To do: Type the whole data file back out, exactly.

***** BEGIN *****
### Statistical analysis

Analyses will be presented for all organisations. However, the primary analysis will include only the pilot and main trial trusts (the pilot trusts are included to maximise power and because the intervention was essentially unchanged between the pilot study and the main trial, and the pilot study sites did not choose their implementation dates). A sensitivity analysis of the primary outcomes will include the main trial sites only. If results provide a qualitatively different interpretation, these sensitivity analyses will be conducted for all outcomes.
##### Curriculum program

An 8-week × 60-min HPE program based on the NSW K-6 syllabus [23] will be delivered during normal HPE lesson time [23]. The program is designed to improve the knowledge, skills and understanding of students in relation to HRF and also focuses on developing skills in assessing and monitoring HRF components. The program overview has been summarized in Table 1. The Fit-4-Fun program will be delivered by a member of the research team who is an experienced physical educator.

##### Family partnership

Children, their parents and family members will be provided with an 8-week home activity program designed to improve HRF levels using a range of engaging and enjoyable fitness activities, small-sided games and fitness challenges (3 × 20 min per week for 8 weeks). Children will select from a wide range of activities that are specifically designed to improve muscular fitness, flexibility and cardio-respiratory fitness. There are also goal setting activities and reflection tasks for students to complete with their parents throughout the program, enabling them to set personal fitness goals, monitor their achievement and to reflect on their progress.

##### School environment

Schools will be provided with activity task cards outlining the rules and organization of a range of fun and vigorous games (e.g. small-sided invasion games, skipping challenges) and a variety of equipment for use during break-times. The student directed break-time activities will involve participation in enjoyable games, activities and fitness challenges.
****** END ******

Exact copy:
### Statistical analysis

Analyses will be presented for all organisations. However, the primary analysis will include only the pilot and main trial trusts (the pilot trusts are included to maximise power and because the intervention was essentially unchanged between the pilot study and the main trial, and the pilot study sites did not choose their implementation dates). A sensitivity analysis of the primary outcomes will include the main trial sites only. If results provide a qualitatively different interpretation, these sensitivity analyses will be conducted for all outcomes.
##### Curriculum program

An 8-week × 60-min HPE program based on the NSW K-6 syllabus [23] will be delivered during normal HPE lesson time [23]. The program is designed to improve the knowledge, skills and understanding of students in relation to HRF and also focuses on developing skills in assessing and monitoring HRF components. The program overview has been summarized in Table 1. The Fit-4-Fun program will be delivered by a member of the research team who is an experienced physical educator.

##### Family partnership

Children, their parents and family members will be provided with an 8-week home activity program designed to improve HRF levels using a range of engaging and enjoyable fitness activities, small-sided games and fitness challenges (3 × 20 min per week for 8 weeks). Children will select from a wide range of activities that are specifically designed to improve muscular fitness, flexibility and cardio-respiratory fitness. There are also goal setting activities and reflection tasks for students to complete with their parents throughout the program, enabling them to set personal fitness goals, monitor their achievement and to reflect on their progress.

##### School environment

Schools will be provided with activity task cards outlining the rules and organization of a range of fun and vigorous games (e.g. small-sided invasion games, skipping challenges) and a variety of equipment for use during break-times. The student directed break-time activities will involve participation in enjoyable games, activities and fitness challenges.